Posted by Brandon Copeland
2017 was a big year for me. In July, I took the plunge and started a business I have dreamed about for a long time – Urban East. The move was aided by an already established network in the industry, a bit of funding, and some leads on projects that I managed to line up shortly after launch. I consider my first five months in business to have been a success. Already, Urban East has managed to be involved with a very serious project focused on bringing an innovation hub to the downtown core and has worked on two different municipal heritage projects, Meanwhile I have personally had the opportunity to moderate a panel at a major heritage conference.
All that said, there is still much work to do. With 2018 rolling in, it seems like an appropriate time to evaluate where my business is, where it is going, and what I would like to accomplish this year. I also thought that I might try to analyze what makes a good business goal versus a lousy business goal. In a sense this post acts as a way for everyone else to hold me accountable – while I’m not going to get into ALL of my business resolutions, I do have several that are related to my presence and messaging that we can absolutely follow up on in December to ensure that I’ve followed through. What better accountability than pressure from others, am I right?
WHAT MAKES A GOOD NEW YEARS RESOLUTION
I think that there are three components to a resolution that make it valuable. First, it needs to be measurable and monitorable. This notion very much comes from my background in project management, but it is a pretty standard concept. A measurement provides a way to track progress and determine success. “Make more money” may be a good goal, but it is vague. “Make $20,000 more than last year” allows you to very easily track your success, as well as how close to achieving your goal you are every time you check in.
Secondly, it needs to be actionable. The resolution needs to have a defined way to accomplish it. It can be simple – if your goal is to increase revenue, then the action may be to “sell X number of product”. This makes you think about not just how to accomplish the goal, but how realistic it is to achieve it. Following up on the previous example, if you need to triple your capacity in order to sell the number of product required to "make $20,000 more than last year", then perhaps your expectations for productivity improvement need to be reviewed, or you need additional help and need to consider acquiring it ASAP. After all, there is very little sense in setting an impossible goal.
Thirdly, hold yourself accountable – but also have some idea for a small reward if you succeed. Holding yourself accountable can take several forms; for me, I’m posting my goals publicly so other people can call me out if I drop the ball. In terms of rewards though, that just makes sense. Everyone needs a little extra motivation, and if there is a reward at the end of the line… hey, aren’t we all more likely to pursue it?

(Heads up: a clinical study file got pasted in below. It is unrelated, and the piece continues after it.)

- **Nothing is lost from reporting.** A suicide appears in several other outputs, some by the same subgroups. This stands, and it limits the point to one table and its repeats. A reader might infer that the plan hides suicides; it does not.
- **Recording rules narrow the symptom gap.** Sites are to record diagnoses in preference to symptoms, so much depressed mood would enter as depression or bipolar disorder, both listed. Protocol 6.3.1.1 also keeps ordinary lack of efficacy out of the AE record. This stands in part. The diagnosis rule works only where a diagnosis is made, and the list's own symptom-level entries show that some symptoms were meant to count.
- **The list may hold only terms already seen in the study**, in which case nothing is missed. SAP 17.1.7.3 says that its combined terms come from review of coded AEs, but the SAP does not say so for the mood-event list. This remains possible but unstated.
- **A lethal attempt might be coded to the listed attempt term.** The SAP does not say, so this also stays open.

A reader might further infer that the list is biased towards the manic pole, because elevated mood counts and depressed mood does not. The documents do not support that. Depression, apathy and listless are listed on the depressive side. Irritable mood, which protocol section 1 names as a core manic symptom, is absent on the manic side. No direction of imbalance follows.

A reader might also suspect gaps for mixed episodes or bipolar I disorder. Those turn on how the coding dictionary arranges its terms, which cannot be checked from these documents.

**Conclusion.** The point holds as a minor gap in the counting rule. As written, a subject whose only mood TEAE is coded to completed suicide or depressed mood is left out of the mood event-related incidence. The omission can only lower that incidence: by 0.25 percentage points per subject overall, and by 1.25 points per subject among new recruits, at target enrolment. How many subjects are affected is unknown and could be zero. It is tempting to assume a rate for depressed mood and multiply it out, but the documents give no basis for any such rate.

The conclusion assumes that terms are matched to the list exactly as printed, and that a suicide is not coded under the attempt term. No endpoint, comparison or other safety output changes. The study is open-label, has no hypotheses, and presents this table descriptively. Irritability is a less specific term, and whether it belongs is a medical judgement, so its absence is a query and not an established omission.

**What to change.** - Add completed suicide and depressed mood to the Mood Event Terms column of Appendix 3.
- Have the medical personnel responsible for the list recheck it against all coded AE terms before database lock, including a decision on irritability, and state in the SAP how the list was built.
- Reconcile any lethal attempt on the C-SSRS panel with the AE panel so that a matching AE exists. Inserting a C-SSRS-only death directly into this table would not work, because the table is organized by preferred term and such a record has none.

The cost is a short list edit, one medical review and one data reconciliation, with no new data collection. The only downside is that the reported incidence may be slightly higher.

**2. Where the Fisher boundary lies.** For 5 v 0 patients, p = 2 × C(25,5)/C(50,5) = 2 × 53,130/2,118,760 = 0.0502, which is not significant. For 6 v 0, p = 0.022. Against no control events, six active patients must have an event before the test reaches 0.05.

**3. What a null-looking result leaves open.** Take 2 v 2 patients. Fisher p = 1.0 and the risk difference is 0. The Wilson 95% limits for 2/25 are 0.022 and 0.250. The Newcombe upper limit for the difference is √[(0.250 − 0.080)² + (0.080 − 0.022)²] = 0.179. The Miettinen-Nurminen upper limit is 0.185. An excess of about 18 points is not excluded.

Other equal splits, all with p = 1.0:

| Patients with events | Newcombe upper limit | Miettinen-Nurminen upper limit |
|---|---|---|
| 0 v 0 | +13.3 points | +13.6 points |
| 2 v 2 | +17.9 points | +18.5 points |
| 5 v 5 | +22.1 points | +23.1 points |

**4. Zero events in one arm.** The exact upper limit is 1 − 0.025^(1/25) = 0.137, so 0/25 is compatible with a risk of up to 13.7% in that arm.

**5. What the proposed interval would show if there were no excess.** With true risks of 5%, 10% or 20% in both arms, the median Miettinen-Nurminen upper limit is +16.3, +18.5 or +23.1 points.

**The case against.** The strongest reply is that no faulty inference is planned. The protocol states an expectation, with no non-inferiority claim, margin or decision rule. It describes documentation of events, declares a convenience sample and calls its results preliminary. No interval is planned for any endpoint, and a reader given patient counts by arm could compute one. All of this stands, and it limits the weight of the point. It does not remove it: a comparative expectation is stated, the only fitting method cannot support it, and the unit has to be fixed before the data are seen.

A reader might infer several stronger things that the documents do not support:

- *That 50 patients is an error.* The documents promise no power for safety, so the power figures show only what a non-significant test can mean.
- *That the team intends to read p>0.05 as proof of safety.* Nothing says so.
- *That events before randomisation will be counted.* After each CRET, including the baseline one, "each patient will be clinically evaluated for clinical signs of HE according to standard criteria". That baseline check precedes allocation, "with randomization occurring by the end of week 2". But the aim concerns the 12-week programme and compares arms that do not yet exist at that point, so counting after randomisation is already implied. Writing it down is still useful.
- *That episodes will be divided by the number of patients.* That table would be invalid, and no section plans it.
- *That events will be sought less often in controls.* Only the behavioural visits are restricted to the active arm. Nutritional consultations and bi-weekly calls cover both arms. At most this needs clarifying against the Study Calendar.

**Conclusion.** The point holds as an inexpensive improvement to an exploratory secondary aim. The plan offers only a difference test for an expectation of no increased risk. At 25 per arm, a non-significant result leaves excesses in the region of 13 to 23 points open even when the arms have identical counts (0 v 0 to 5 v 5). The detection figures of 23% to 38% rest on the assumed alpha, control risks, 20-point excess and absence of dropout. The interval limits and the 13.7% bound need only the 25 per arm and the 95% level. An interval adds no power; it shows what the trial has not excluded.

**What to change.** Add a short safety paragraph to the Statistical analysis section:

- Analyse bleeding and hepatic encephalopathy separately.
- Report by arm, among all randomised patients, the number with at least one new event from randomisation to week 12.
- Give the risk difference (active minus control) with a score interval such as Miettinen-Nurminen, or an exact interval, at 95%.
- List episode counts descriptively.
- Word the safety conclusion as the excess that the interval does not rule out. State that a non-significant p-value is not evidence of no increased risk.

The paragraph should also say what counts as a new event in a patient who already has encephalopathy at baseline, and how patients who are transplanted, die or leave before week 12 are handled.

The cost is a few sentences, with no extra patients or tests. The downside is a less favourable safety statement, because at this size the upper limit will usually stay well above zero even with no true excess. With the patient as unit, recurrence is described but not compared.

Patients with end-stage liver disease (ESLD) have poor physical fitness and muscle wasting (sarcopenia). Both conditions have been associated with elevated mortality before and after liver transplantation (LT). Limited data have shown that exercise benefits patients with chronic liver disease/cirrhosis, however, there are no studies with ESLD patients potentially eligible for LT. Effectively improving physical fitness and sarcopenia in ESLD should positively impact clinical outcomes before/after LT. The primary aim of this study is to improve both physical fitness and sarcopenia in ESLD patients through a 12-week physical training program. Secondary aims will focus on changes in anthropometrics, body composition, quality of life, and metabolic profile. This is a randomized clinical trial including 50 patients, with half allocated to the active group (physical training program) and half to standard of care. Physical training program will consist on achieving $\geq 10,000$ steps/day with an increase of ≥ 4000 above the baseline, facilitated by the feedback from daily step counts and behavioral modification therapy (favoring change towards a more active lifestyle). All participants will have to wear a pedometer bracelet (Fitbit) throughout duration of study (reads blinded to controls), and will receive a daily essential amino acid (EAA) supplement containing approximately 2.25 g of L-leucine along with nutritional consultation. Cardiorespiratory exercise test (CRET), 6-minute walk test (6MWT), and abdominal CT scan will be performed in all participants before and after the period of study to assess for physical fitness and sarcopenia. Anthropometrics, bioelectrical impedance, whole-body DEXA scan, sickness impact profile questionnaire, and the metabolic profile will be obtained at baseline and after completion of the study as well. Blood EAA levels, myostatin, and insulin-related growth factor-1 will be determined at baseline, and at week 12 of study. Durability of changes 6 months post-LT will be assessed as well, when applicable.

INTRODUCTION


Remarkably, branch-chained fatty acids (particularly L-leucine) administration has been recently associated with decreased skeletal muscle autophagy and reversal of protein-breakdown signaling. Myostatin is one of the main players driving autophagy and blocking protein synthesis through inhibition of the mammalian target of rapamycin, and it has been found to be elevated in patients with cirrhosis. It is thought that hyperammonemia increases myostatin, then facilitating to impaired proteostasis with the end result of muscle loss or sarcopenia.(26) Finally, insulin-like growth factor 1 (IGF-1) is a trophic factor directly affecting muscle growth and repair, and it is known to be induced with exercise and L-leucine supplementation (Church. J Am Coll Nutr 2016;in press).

SO WHAT ARE MY NEW YEARS RESOLUTIONS?
Personally, I have three goals which I am going to share here in this post. I hope to come back in December and check on how I did.
- I need to capture more attention. I need to spread the word about what I’m doing. To date I’ve had very positive reception when I talk to people, but knowledge of what I am trying to accomplish is very much limited to my own network. To accomplish resolution, I am hoping to write 24 articles and blog posts this year (this counts as #1!). I’m also going to have 100 coffees… or pints… with people. These people can be in my network already, they can be new contacts, or they can be potential clients, but whoever they are I want to share my ideas, and ask them to connect me to someone else who might find some value in chatting with me. Lastly, I want to be involved with speaking at, or moderating, at least three conferences. I had a great experience with the Adapting Heritage conference, and have even had spin-off business inquiries from my minimal involvement. I want to replicate this again.
- In order to continue to grow, I need to be involved with more large-scale projects. Working on Common Ground this year was an amazing experience – so I’m aiming to try and be involved with at least three projects of similar scale. I feel I have the capacity to pursue this, and the financial benefit from this would allow me some room to greatly expand my business.
- I need to improve my productivity. I think this is achievable by being better at starting my day. I am going to start every day by pursuing relevant local news, and reading one motivational article about another entrepreneur. I think this will help me start the day with the right mindset (and gives me something fun to do while I sip my first coffee!) I also think that I would be more productive, and more accountable, if I was working with someone else. With that in mind, my hope is very much that by the end of the year I will have acquired either a partner or an employee, based on where the business is and what it needs at that time.
So there are examples of some of my resolutions, and how I intend to accomplish them. I have other ideas regarding revenue growth, and reworking aspects of my marketing… but those ones are for me. I hope that this quick look at resolutions might help others set some of their own. I also hope it will help you hold me accountable. Check back in December!
Oh, and if you want to help me achieve my 100 coffee goal, please reach out, and let's talk about how to grow business in St. John's through real estate!